Perusing Bloomberg.com yesterday I found this article about a plan coming out of the Dallas Fed that would use authority provided by Dodd-Frank to put a limit on the size of financial institutions by assets. According to the article, the bar would be set much lower than the current size of the largest banks in order to allow the FDIC to shut them down without needing to access taxpayer funds. Additionally, the plan would reinstitute the wall between investment and consumer banking.
Of course, the bankers don’t like the idea. They believe we need very large banks to have the ability to create the largest individual pools of capital on the planet. I’ve talked about this before; money = power. Big banks might represent one-stop-shopping for the big boys, but it also has a side to it that none of the bankers really want to discuss. What happens when the power that comes with huge pools of other-people’s-money is abused? Is that a good way to efficiently allocate capital? I think not.
The philosophical part of me is having a hard time with this proposal. I don’t believe government has much of a place in regulating banking and financial institutions to the extent it has been over the last 80 or so years. I find nearly everything about the current state of banking rather revolting, however, given that legislated lack of competition in investment services, much of it from Sarbanes-Oxley, created this nightmare of the majority of the investment channels in the hands of just a few very large firms. That was the intent. They got it, abused it, and taxpayers got to be lender of last resort. It’s a very ugly state of affairs.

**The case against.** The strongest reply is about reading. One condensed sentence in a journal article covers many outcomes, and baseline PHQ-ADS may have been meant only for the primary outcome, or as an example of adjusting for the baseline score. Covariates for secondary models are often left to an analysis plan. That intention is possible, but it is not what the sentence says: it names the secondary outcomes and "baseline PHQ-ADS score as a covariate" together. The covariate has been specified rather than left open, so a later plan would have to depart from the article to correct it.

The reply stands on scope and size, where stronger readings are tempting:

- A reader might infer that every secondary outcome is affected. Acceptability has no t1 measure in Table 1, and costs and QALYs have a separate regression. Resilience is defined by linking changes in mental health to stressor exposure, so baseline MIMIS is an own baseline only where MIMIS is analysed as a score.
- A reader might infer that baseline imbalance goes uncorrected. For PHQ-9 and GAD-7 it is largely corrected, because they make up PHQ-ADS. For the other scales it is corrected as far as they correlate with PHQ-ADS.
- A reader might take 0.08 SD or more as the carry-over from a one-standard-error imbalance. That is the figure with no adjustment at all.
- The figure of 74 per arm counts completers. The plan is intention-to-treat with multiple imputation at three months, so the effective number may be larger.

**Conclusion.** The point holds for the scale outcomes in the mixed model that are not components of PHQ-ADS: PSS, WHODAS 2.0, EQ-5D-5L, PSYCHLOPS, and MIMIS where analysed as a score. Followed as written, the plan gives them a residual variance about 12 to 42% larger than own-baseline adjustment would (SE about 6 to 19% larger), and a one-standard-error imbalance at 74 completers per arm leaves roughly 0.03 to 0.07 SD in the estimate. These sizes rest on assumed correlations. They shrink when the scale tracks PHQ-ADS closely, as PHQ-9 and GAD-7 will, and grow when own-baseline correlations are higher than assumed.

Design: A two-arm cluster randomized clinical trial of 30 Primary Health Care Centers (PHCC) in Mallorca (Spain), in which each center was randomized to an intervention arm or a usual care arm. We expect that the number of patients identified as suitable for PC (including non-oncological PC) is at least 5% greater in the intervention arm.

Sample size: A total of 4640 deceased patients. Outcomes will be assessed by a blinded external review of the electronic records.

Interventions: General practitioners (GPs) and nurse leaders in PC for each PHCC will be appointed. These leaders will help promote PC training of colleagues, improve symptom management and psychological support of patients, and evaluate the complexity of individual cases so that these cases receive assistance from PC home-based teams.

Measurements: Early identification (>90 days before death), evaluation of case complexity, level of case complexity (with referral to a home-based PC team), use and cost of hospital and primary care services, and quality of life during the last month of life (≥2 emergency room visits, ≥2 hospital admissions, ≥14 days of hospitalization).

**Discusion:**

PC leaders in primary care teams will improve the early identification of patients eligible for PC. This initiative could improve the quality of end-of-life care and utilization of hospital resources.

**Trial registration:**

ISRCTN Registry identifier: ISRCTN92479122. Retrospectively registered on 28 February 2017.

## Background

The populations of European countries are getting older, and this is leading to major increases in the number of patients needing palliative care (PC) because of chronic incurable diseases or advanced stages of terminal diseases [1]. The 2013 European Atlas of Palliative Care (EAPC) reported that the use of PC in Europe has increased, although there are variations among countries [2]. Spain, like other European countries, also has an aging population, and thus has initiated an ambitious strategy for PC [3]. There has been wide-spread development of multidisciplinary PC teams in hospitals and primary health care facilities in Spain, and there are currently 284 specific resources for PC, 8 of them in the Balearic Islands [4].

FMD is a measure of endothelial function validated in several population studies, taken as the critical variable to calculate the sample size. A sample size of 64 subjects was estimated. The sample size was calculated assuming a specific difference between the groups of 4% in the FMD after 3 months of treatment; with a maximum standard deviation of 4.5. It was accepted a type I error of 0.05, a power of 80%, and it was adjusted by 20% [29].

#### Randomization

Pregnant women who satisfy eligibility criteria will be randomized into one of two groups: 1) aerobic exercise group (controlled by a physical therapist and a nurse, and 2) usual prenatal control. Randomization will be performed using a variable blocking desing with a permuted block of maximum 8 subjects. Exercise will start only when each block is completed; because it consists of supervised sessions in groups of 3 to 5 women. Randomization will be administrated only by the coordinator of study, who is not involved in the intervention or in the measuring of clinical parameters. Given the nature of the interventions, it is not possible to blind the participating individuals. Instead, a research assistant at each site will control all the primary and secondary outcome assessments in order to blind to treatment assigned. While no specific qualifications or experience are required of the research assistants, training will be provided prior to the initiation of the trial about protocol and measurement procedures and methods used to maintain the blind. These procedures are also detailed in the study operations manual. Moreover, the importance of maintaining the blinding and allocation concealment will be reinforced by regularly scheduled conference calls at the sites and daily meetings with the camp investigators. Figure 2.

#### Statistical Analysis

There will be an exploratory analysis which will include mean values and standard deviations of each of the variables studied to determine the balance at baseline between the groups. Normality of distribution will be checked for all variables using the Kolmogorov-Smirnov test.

It would be nice if we could just cut them all lose and tell them to sink or swim – let the markets deal with them. But I am very aware that’s not the world we live in. So I think that if we’re not going to get at least a repeal of Sarbanes-Oxley, the plan to break up the behemoth financial firms that were fostered by government in the first place might be worth supporting. I would not support the partition between consumer and investment banking, however. I believe that having these services commingled is better for average Joe consumers, as long as they are informed about any risk involved with their account balances. Consumers should be able to have a choice about which accounts they want to hold; and they should be able to do it at the same financial institution.
I found another article about new rules for the big banks here on CNBC.com. If you follow that link, there are several more links to stories about the same topic. They are all interesting. This particular one quotes Alan Greenspan as saying that the problem of TBTF has only gotten worse since the financial crisis, and that “push came to shove” he would support a break up of the big banks.